As far as national economies such as Germany with their more advanced level of productivity (as well as an institutionalized system of wage moderation) are concerned, the single currency tends to serve their further relative advancement. As long as they operate with their national currency, they are subject to a mechanism of automatic punishment from which they are freed under the single currency. For as a country increases its export surplus, the external value of its national currency will appreciate, exported goods become more expensive, foreign sales of exported goods stagnate or decline, and the export surplus becomes self-limiting. Yet not so in the case of exports that are paid for in Euro, given the fact that not every member of the Eurogroup runs a current account surplus in its trade with the world outside the Eurozone. Those who do not will indirectly help the high export performers to escape from the self-limiting effect and allow them to win further export surplus (and the attendant levels of domestic employment and economic growth) that they could never achieve on the basis of their own domestic currency. Again, the Euro sets in motion a dynamic that, in the absence of adequately sized compensatory counter-action, results in an ever more tilted rather than level playing field: The single currency regime favors highly competitive export-intensive economies and punishes productivity and competitiveness laggards.

A second promise of the single currency was the prospect of the playing field not just becom-ing more level but as a whole rising on a scale of prosperity benefitting all members. This optimistic assumption was based on the expectation that a fully integrated market of some 500 million people with the four freedoms of movement (persons, labor, capital, services) in place and tariffs as well as non-tariff trade barriers regulated away would yield a universally beneficial economic "integration dividend". As market size increases, so do the economies of scale to be reaped. With an increasing division of labor and specialization among national economies, border crossing chains of production, also facilitated by the Schengen open bor-ders regime, would further enhance productivity. The role of the common currency in this scenario would be that of a guarantor of fixed exchange rates, or rather an arrangement that makes exchange rates obsolete within the Eurozone, and hence costs and prices more reliably calculable. While some of this reasoning has become true and while there certainly has been an overall integration dividend (however hard it is to quantify), its distribution has been highly uneven in both space and time. In the middle of the 2010s, the EU has barely recov-ered from the Great Recession of 2008 and reached, on average, its pre-2008 level of GDP, but overall growth rates continue to decline, the distance between prosperous and backward economic regions within the EU is increasing (as is the income inequality within most member states) and vigorous new impulses are neither in sight nor deemed likely, according to the growing number of expert voices forecasting an age of "secular stagnation"(1) . Real demand in the Eurozone was 2 per cent lower in 2016 than it was in 2008, and total savings by far ex-ceed total investment in the "real" economy, a phenomenon now commonly referred to as "savings glut". These sobering trends all have dismal implications for the tax base of national governments and the prospects of coping with sovereign debt, for the employment situation, and for the stability of the Eurozone banking system that suffers from completely unsustain-able burdens of non-performing loans(2).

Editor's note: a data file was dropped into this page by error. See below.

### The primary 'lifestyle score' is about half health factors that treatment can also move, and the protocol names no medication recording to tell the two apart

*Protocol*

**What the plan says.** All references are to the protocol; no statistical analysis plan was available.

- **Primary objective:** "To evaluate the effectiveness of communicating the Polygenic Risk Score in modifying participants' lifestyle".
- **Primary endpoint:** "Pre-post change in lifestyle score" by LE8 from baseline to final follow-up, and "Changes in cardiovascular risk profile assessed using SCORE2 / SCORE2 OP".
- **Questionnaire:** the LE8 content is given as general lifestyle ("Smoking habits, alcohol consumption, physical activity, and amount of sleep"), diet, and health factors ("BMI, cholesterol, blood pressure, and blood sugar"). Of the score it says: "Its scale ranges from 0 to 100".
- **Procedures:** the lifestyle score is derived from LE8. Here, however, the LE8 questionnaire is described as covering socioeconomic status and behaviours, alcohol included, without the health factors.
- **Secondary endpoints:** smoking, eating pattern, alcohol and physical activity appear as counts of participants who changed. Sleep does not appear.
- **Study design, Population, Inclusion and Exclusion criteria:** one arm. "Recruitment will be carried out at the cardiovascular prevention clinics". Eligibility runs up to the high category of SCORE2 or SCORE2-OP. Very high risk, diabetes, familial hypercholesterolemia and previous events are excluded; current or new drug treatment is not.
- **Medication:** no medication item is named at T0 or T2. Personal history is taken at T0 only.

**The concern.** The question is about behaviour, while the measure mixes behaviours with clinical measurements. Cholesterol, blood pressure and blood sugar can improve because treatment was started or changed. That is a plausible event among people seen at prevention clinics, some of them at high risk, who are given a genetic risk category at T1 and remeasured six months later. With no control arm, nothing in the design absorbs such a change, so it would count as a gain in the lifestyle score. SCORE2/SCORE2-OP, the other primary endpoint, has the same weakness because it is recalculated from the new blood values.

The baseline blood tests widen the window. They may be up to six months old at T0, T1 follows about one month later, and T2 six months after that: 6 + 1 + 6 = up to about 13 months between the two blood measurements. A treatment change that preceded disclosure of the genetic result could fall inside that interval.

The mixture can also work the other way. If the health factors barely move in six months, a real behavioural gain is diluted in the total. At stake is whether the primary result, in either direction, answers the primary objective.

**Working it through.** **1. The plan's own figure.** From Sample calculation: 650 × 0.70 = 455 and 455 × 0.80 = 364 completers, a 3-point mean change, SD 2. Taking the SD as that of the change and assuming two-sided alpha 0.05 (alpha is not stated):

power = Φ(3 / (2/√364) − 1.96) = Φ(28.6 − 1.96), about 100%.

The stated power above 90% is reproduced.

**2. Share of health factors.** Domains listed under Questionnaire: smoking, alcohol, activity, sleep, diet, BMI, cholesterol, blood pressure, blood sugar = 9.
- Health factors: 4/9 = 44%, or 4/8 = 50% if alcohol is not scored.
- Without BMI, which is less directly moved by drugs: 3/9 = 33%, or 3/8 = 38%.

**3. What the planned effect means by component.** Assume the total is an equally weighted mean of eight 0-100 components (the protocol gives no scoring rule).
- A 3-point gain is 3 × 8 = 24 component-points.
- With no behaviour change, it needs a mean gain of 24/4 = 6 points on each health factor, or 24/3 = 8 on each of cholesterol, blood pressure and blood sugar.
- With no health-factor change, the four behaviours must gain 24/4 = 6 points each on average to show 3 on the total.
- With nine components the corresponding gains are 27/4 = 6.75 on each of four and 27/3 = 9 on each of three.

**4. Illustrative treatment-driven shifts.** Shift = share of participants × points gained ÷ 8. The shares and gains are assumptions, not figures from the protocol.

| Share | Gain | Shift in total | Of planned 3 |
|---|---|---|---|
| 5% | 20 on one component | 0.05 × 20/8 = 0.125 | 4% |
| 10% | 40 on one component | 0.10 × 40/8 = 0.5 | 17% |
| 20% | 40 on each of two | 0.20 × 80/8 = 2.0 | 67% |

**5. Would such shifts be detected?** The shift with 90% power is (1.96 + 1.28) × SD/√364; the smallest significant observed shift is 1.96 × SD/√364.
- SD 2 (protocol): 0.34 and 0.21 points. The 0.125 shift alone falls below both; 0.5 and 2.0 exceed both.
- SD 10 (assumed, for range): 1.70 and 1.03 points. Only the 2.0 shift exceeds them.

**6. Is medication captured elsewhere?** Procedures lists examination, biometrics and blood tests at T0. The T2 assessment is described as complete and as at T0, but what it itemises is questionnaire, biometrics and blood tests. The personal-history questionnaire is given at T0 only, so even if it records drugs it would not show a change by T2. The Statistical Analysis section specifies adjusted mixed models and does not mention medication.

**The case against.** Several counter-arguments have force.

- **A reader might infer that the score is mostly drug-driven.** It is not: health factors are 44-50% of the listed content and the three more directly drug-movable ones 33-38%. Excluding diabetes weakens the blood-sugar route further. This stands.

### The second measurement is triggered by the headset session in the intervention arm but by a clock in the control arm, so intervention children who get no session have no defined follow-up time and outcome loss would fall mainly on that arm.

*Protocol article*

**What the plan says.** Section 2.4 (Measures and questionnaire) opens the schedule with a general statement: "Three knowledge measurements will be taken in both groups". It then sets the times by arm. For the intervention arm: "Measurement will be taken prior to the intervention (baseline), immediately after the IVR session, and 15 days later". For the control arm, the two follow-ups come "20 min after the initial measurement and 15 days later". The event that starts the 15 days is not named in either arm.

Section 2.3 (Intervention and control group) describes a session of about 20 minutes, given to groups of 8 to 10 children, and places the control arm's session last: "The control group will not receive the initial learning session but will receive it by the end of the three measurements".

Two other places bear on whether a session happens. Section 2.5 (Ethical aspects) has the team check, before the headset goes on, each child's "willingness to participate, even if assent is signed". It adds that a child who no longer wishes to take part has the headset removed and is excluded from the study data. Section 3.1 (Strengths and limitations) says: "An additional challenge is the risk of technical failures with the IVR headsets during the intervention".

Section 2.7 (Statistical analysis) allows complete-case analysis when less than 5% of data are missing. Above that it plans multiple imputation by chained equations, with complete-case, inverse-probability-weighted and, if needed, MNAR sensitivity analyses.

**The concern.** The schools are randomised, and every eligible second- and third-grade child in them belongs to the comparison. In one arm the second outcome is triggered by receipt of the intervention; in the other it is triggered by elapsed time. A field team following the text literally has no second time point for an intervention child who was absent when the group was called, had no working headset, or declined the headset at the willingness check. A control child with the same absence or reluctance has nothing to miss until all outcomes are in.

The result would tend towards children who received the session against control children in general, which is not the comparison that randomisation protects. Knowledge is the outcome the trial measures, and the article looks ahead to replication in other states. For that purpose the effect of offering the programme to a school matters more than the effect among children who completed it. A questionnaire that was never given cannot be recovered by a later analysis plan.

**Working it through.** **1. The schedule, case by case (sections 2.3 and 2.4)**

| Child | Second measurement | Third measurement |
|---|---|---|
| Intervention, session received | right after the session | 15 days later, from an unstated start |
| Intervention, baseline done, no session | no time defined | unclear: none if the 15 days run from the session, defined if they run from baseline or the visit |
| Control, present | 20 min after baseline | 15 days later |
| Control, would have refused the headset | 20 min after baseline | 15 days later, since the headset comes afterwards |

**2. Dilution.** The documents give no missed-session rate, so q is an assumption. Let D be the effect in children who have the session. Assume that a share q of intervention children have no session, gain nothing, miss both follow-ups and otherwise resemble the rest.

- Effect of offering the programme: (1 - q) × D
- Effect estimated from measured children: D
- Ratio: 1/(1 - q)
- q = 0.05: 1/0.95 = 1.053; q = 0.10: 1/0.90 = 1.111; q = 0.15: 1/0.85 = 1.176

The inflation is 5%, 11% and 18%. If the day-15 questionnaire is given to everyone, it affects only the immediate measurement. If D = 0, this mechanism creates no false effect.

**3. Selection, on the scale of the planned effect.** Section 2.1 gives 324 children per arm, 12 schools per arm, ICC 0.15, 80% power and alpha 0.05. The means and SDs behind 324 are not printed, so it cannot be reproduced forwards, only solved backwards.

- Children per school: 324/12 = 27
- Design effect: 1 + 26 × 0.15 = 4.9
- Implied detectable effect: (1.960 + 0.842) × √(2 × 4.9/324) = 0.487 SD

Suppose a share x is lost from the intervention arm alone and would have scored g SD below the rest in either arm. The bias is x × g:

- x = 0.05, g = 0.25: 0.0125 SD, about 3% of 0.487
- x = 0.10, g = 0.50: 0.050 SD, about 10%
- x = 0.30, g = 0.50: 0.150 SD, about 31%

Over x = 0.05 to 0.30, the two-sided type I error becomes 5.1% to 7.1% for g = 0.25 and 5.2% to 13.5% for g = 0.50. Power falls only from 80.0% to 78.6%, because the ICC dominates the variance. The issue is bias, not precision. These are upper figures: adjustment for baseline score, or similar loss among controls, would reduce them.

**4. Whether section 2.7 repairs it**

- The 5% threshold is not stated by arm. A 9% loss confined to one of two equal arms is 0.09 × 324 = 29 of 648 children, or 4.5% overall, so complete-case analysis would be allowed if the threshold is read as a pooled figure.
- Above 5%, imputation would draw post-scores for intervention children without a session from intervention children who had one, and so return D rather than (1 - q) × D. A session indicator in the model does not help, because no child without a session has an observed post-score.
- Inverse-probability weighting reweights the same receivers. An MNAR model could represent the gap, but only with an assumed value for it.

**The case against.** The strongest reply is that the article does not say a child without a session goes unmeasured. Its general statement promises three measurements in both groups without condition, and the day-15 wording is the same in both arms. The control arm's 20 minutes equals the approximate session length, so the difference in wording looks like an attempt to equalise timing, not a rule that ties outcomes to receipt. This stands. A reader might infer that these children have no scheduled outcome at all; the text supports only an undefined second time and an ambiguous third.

1) Cf. Robert J. Gordon, The Rise and Fall of American Growth, Princeton: Princeton UP 2016

2) This burden is very unequally distributed, with roughly a third of it (360 bn Euro) being shared by the Italian banking system at the end of 2016.


20 Gennaio 2017


Venerdì 13 gennaio 2017

Claus Offe - "La Germania e la crisi europea"

Scuola di cultura politica 2016-2017 



quarto modulo: Dove va l'Europa?